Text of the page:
Six post-summer holiday headaches for Macron
French President Emmanuel Macron returns from his summer break to an overflowing in-tray as he pushes on with wide-ranging reforms.
Here are six of the trickiest challenges awaiting him:
Public sector shake-up
Macron’s pledge to slash 120 000 jobs out of 5.4 million jobs in France’s heavily unionised public sector has already brought tens of thousands of protesters onto the streets.
The business-friendly former investment banker wants to make more use of private contractors and has raised the prospect of voluntary redundancies.
But unions say his plans are an attack on traditionally strong job security in the public sector, which represents some 21% of employment—among the highest rates in Europe.
Consultations on the highly sensitive reforms are due to restart in September with the government hoping to draft legislation in early 2019.
Tough negotiations with unions and employers are also looming on changes to France’s complex unemployment insurance system.
The government wants to set up a system which would deter companies from putting workers on endless short-term contracts which leave young people in particular with little job security.
The pensions taboo
Macron is daring to tread where many leaders have struggled by confronting one of the most explosive issues in French politics: pensions.
France has an unwieldy 42 pension schemes, each with different rights attached.
Macron wants a universal scheme under which every worker gets the same amount for each euro paid in—a system he says would be fairer as well as simpler.
Previous reform attempts have repeatedly prompted an uproar, including in 1995 under president Jacques Chirac, who eventually abandoned his plans under pressure from huge street protests.
The government, which will resume consultations with unions and employers in September, has already ruled out raising the minimum retirement age, fixed at 62 for most workers.
Macron is at pains to challenge critics who have branded him a “president of the rich”, charging that his liberalising economic policies—including tax cuts for the wealthiest—have left the poor behind.
Some 14% of France’s population, including a fifth of children, live below the poverty line, scraping by on less than €1 008 ($1 152) a month.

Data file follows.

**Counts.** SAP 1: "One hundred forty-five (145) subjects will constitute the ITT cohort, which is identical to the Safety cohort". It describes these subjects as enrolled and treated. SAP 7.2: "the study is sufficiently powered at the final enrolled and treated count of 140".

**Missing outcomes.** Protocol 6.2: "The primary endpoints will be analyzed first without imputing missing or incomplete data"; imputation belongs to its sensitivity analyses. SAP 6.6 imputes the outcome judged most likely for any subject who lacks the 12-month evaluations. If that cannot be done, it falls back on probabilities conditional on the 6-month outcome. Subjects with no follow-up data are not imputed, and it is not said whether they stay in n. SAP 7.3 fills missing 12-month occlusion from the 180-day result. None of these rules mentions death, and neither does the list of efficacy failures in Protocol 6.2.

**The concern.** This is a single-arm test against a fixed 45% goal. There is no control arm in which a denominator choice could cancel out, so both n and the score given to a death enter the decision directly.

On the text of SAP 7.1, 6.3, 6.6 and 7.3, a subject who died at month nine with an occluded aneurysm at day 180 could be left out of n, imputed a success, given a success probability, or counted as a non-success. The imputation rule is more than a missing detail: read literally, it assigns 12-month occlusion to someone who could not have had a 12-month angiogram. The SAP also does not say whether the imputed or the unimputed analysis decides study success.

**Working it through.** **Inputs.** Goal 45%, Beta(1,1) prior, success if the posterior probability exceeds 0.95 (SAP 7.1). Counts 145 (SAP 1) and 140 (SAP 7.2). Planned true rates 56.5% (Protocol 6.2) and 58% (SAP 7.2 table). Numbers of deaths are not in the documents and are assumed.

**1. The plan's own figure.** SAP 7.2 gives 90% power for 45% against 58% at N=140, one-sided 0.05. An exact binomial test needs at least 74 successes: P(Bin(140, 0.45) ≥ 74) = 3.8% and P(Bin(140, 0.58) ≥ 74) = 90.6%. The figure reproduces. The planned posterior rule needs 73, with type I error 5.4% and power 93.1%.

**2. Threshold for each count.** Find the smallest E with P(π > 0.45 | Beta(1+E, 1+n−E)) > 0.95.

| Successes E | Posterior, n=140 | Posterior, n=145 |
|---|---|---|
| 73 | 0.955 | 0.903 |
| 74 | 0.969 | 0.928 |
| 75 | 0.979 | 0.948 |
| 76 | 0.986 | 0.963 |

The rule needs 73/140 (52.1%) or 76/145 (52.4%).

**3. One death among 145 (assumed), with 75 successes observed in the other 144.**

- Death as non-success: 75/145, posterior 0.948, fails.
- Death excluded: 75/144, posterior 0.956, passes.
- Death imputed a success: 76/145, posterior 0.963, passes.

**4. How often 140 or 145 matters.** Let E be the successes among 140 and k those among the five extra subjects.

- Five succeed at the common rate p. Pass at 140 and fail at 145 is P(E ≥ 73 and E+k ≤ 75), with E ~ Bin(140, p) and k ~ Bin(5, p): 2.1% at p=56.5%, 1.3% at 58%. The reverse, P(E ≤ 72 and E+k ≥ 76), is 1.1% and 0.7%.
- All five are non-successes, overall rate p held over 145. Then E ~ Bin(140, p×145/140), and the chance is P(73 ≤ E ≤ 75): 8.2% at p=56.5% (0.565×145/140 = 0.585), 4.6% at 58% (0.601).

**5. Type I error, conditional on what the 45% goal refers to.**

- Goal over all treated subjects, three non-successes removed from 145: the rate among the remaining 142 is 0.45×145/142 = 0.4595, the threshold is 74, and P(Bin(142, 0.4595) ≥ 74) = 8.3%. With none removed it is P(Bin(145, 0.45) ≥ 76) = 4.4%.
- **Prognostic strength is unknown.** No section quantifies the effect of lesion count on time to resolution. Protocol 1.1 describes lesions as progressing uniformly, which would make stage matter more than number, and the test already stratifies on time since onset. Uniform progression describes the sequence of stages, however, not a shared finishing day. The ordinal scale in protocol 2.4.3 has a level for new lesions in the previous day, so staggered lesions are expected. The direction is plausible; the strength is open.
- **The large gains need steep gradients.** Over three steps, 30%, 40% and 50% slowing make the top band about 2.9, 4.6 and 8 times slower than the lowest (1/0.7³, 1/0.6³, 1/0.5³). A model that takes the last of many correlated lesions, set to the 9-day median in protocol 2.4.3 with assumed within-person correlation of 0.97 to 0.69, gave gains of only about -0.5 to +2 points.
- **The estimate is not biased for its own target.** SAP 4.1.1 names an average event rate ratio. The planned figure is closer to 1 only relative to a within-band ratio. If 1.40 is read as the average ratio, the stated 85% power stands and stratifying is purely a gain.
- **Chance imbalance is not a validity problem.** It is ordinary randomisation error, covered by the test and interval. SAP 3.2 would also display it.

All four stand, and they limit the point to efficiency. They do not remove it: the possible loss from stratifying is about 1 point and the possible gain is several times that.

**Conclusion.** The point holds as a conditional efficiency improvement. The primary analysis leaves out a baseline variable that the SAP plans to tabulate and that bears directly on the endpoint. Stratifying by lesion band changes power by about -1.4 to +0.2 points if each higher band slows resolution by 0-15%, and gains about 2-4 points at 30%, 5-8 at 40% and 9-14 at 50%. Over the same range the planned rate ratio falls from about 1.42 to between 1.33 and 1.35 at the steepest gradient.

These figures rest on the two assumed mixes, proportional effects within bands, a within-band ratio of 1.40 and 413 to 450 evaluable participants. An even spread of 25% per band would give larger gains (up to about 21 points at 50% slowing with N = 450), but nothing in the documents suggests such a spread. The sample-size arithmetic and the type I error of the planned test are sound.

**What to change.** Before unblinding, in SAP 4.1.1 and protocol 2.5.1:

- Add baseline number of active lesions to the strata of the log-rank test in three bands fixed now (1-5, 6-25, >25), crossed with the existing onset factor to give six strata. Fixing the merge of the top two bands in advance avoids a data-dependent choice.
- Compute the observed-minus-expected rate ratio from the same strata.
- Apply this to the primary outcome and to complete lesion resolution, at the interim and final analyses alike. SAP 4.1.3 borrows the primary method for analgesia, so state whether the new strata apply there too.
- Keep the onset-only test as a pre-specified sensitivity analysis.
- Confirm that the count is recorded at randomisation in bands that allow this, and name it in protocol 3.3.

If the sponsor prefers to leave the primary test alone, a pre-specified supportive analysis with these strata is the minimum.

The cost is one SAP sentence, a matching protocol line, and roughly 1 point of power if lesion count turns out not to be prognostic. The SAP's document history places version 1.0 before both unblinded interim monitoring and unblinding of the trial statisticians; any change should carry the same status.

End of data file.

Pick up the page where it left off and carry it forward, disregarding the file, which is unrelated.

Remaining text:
Macron was due to unveil his anti-poverty plan in July but delayed it—apparently due to scheduling conflicts with the football World Cup—prompting critics to question his priorities.
Set to include free breakfasts at school for poor pupils and extra cash for creches that take the poorest babies, it is now set to be unveiled mid-September and put into action next year.
Macron says the plan will be based on guiding people towards work, health, decent housing and education rather than “classic redistribution”.
A day after returning to Paris from the sun-soaked south, Macron is due to meet Prime Minister Edouard Philippe on Wednesday to thrash out tricky changes to the budget.
He has already been trying to balance delicate priorities of major tax cuts combined with keeping the budget deficit under the European Union’s 3.0% limit to placate EU partners.
But less cash is coming into state coffers than anticipated, complicating things further.
Having promised his tax cuts and labour law changes would kickstart the economy, Macron’s government has had to revise down its growth forecasts to 1.8% this year, in part due to global trade woes.
Macron may now face a tough choice between more borrowing or deeper cuts to public spending.
Macron came to power last year vowing deep reforms to the EU but has so far found only tepid support for ambitious plans including a eurozone budget.
Challenges such as Brexit and an ongoing influx of migrants have jostled for attention, while unpredictable European parliament elections next year could throw another spanner in the works.
The French president will head to Denmark and Finland from August 28 to 30, hoping to re-energise support for his reforms.
A scandal over Macron’s former bodyguard, filmed roughing up protesters while wearing a police helmet, created ample fodder for opponents just before the holidays.
Critics said Macron’s handling of the “Benalla affair” reinforced his image as an aloof leader with monarchical leanings who was dismissive of democratic checks and balances.
The scandal has done little to help his feeble approval ratings.
In an Elabe poll this month, 60% said they did not trust the president, while YouGov gave him an approval rating of just 27%.
© Agence France-Presse.